Brands Struggle to Meet the Expectations of Millennials. What’s the Solution?

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By Lasse Laaksonen, Co-Founder and CEO of Boksi

The amount of marketing messages consumers receive on a daily basis is increasing dramatically,  yet at the same time attention spans are rapidly diminishing.  The result? Information overload, otherwise known as content fatigue.  People are consuming so much new information from brands that they are eventually burnt out by the sheer excessiveness of it.

This raises a couple of concerns.

Firstly, how can brands stand out from the crowd if 2 out of 3 millennials are already using ad blockers – indicating that even the most captivating content might be missed.

The second issue is that in addition to content overload, consumers and especially younger generations like Gen Z, feel that they are not represented in the vast swathes of  advertising they are exposed to.

These demographics are insatiable when it comes to consuming quality content so putting out something mediocre, which resembles an online catalogue, won’t cut it. They are also acutely aware of the world around them and care passionately about environmental and social issues.

So brands are not reaching nor resonating with consumers?!

Of course, there are some exceptions to the rule among brands who have managed to cater to these needs and the really successful ones have already turned to influencers for help.

Collaborating with influencers not only lets brands tap into a pool of authentic content they can later use in their marketing efforts but it also helps them reach consumers through the influencers’ channels.

Despite this, influencer marketing isn’t in itself a miracle. Like all forms of promotion, it should be carried out in a strategic manner with paramount attention paid to the influencers the brands’ best match.   A vegan beauty influencer collaborating with a local meat distributor probably isn’t a good fit in anyone’s metrics.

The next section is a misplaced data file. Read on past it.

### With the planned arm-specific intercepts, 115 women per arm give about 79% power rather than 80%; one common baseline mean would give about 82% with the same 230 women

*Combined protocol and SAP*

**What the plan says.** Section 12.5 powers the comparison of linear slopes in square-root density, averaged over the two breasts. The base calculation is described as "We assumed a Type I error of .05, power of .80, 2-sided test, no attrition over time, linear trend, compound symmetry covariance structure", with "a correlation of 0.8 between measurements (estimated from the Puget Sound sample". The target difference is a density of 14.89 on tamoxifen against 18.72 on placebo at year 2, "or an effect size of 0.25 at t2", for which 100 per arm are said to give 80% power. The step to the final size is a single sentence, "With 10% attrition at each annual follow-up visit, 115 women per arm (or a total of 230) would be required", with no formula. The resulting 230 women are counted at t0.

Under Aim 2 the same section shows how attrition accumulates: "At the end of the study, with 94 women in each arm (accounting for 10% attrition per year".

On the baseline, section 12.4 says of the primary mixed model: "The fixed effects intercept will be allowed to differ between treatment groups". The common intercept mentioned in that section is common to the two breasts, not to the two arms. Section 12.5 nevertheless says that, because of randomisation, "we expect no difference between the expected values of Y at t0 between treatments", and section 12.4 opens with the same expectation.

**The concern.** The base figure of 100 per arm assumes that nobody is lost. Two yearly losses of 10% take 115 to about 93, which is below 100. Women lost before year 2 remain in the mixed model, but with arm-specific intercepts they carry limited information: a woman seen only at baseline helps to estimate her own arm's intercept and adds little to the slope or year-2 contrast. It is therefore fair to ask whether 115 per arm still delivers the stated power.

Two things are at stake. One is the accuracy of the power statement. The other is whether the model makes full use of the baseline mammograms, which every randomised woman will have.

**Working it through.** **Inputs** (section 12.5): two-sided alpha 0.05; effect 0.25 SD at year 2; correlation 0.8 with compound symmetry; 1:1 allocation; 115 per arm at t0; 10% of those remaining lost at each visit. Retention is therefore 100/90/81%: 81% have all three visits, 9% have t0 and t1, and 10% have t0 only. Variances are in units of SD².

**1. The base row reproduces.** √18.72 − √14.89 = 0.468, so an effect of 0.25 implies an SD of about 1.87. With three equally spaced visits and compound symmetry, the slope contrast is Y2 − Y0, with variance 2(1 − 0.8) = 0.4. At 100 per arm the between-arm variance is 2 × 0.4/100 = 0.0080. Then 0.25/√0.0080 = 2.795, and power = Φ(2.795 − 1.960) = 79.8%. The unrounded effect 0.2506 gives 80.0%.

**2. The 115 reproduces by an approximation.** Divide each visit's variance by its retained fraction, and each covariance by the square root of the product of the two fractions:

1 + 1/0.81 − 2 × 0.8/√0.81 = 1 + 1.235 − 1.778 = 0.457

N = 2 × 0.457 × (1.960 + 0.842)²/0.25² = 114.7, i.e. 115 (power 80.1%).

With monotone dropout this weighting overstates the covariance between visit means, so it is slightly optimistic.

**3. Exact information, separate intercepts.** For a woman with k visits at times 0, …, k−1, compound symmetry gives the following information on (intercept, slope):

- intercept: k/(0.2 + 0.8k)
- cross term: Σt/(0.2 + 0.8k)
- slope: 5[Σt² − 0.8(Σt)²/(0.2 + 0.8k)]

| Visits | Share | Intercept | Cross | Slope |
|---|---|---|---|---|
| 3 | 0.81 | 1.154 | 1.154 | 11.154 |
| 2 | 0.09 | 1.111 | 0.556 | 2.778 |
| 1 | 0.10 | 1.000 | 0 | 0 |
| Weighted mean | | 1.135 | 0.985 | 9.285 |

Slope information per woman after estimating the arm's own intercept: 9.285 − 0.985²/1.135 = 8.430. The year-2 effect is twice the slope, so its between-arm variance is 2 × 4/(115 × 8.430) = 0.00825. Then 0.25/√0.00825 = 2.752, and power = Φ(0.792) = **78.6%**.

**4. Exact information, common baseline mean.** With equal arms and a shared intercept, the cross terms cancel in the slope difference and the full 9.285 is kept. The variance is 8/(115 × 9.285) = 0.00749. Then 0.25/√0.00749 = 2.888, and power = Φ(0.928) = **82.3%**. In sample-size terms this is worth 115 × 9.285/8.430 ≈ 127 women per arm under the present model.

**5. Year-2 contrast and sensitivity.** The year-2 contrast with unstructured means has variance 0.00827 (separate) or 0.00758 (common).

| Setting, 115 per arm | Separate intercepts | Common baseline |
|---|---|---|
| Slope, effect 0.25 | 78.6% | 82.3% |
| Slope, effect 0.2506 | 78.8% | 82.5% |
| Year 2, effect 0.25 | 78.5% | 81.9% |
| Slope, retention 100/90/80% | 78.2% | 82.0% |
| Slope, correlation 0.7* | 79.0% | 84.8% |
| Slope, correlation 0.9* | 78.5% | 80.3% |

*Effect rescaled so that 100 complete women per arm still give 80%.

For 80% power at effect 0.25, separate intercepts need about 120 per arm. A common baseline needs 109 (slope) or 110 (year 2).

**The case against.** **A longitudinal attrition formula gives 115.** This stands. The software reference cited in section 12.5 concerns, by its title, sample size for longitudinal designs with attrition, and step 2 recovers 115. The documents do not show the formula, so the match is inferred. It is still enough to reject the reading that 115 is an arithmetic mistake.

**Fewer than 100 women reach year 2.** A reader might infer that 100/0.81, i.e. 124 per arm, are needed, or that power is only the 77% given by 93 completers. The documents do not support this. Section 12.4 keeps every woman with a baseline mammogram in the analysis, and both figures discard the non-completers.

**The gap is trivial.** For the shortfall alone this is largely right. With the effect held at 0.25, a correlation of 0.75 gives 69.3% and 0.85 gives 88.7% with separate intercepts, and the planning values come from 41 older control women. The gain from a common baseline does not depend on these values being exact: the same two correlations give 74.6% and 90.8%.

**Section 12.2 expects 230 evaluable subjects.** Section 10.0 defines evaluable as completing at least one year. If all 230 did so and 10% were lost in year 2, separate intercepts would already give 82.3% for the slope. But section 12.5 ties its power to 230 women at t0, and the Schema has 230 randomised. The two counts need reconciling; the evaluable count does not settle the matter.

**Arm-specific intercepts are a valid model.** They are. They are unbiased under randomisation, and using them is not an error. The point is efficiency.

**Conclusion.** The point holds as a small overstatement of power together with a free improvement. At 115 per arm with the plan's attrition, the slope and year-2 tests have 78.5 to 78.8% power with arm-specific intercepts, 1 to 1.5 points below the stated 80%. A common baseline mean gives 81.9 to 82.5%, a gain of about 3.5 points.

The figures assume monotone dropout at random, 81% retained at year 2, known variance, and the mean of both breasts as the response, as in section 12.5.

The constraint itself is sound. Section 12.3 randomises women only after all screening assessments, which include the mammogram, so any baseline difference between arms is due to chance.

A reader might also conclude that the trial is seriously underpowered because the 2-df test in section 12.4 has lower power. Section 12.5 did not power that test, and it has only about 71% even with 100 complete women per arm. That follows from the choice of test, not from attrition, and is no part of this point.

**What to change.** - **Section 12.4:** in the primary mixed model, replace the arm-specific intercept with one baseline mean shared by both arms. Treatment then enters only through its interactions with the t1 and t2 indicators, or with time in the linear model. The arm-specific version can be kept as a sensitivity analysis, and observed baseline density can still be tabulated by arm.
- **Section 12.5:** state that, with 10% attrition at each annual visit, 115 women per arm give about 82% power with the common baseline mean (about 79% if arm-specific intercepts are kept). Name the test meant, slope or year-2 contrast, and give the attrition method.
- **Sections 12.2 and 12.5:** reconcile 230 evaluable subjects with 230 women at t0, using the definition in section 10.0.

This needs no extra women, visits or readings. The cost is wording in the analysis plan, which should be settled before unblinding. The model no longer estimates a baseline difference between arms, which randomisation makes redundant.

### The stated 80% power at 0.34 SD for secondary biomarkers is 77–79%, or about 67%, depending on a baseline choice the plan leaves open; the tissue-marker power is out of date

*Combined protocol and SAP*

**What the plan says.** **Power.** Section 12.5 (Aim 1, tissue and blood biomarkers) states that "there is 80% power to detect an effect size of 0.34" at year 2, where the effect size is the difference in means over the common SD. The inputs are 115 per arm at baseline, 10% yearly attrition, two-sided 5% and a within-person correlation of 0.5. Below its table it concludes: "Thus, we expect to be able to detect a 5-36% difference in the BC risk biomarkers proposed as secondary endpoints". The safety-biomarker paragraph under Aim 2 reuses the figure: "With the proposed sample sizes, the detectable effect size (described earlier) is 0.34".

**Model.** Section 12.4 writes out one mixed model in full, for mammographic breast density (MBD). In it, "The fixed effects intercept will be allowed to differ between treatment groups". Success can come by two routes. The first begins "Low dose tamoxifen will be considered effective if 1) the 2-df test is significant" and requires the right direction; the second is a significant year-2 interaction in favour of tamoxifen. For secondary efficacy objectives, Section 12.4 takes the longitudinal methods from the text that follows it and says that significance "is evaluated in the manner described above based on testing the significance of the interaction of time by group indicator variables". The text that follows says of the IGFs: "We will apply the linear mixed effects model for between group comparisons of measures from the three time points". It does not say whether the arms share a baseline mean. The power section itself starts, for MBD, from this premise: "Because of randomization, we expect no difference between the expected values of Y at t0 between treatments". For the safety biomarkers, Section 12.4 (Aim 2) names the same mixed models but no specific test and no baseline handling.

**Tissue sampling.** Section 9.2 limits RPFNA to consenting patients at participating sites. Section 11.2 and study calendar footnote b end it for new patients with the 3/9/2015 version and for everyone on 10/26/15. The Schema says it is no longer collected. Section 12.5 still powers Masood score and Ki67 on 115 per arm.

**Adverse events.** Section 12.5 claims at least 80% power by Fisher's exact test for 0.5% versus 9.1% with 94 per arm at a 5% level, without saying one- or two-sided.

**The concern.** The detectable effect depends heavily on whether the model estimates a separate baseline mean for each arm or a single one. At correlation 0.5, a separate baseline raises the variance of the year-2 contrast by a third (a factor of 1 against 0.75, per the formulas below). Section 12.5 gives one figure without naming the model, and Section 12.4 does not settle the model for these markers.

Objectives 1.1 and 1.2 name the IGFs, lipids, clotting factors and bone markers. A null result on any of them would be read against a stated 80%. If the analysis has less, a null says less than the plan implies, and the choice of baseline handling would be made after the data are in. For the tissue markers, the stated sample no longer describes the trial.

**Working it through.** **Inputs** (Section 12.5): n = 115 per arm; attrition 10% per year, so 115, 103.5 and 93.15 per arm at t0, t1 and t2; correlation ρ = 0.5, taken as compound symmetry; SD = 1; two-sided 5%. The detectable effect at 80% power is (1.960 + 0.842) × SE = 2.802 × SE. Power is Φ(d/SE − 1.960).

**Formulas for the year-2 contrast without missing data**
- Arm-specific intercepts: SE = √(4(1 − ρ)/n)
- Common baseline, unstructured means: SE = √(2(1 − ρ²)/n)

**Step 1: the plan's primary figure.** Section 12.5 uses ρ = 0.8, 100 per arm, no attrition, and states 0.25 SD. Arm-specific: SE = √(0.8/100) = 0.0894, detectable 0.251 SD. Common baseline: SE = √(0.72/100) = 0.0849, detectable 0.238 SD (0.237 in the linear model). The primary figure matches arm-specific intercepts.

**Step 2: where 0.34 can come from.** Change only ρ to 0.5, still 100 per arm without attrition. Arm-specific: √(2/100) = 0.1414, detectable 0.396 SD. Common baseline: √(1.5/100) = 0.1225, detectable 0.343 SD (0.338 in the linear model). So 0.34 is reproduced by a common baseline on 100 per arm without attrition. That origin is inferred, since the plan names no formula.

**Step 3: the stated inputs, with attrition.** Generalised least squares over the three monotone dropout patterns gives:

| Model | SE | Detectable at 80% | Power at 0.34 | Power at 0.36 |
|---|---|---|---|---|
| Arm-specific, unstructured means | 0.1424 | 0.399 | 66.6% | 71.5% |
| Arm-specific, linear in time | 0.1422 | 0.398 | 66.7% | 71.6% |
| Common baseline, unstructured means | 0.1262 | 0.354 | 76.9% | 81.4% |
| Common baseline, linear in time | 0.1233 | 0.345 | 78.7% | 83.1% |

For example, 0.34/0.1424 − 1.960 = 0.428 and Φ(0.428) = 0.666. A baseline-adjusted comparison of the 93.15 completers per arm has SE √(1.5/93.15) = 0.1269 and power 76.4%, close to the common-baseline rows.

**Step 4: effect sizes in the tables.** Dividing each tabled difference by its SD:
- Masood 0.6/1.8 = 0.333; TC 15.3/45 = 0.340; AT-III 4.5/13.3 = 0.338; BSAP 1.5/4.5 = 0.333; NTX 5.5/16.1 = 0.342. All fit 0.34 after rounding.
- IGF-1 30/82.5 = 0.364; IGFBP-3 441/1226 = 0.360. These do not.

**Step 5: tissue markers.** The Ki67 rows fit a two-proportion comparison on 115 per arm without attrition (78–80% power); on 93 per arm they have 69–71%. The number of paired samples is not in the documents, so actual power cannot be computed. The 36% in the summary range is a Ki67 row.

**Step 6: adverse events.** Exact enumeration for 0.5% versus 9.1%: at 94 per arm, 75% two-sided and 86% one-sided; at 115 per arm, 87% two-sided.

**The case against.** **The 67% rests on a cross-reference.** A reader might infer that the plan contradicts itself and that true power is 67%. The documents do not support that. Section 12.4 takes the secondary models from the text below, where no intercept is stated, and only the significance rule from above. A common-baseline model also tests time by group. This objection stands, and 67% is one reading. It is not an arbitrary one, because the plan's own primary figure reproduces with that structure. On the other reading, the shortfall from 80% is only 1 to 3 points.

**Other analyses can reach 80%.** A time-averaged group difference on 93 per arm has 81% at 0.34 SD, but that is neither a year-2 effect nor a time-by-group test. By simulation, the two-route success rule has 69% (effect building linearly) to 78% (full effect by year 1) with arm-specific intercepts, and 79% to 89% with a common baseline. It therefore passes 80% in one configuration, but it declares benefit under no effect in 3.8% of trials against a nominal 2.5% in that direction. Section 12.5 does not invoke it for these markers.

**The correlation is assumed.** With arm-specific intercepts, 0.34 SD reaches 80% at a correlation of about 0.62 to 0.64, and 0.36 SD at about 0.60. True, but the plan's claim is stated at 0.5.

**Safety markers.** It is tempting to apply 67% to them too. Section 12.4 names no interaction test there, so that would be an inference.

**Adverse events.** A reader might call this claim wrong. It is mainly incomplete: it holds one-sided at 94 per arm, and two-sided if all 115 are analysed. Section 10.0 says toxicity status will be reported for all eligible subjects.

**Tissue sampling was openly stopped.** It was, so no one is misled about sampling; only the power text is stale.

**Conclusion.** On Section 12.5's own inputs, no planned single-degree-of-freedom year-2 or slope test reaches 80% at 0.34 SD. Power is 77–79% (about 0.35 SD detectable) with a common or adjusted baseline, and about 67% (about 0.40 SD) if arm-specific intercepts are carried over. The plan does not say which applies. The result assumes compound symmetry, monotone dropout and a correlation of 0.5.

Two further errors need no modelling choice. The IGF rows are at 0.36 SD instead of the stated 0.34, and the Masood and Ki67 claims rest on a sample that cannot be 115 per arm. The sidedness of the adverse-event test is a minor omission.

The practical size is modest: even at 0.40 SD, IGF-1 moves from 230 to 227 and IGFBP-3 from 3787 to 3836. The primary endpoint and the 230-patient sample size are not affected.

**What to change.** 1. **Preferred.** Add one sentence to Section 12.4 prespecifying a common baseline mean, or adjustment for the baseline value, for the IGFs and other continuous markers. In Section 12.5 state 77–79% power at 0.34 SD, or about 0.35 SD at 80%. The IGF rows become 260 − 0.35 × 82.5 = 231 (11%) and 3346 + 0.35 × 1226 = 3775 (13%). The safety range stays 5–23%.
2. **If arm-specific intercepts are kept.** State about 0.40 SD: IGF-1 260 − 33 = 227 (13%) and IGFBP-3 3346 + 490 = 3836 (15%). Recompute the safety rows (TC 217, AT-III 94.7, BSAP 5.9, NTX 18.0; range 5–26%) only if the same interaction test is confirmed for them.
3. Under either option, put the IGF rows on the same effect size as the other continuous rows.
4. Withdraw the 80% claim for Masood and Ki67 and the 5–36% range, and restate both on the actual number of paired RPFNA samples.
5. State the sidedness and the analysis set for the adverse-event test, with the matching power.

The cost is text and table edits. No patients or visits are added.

In recent years, accomplished brands such as Daniel Wellington, have achieved success by combining the power of influencer marketing with a respect for and reliance on its influencers’ creative skills. As being creative is a big part of the influencer’s role, trusting them to generate visual content for the brand can be a great idea – as they already know what works for their social media followers and what doesn’t.

For the brands’ own content, this means that it should be updated to match the perspective and expectations of modern consumers. The brand’s output should be so authentic, captivating and visually appealing that people stop scrolling in order to read what they have to say. It’s no secret that a consumer is more likely to react to an Instagram post, for instance, if it visually engages them. Adding to that, since Instagram is essentially a photo sharing app you really have to pay attention to the imagery you are posting. In my opinion it’s, therefore, essential for brands to make the most out of the possibilities to connect with their customers in the channels that they use.

Stimulating visuals are one thing, but as consumers also demand authenticity from the content they receive and which they can relate to, that content needs to reflect the entire spectrum of a brand’s audience.  This equates to everything from using different looking people in different homes wearing different clothes to incorporating a variety of skin tones in cosmetic ads or a Zoom-compatible work look with a button-up paired with boxers to real bodies wearing activewear. Customers expect companies to understand and care about them as individuals, and treat them accordingly.  Brands can no longer get away with solely communicating ideal consumer stereotypes and need to focus on celebrating diversity instead. After all, this global pandemic may have physically confined us to our own homes but at the same time it’s actually brought us closer together in the face of a common threat.  The content that is circulated, should highlight and encourage our different qualities instead of creating unrealistic standards based on dated conventions.

Once this is all taken into consideration, sourcing a couple of perfect photos or videos isn’t enough. Quality must now share its throne with quantity.  In this day and age both are king.

Content should be updated often enough to avoid unnecessary repetition and high ad frequency – which eventually leads to inefficiencies – and from what we’ve learned, brands need a consistently large pool of original branded content they can tap into when creating marketing materials. If done right, branded content will attract attention, make your customers happy and eventually – drive sales.

Plenty of companies are already turning to influencers for help and the spending on influencer marketing is expected to grow further in 2021.  Consumers place a lot of trust in these ambassadors and marketing through their platforms acts as a modern form of word-of-mouth, helping to raise brand awareness and bolster the bottom line.

The new year brings with it several opportunities for brands to up their content game and pair it to the ever increasing expectations of today’s consumer.  But, let’s not stop there.  What if instead of creating the content for consumers, we start creating it with them?  Now, there’s food for thought…

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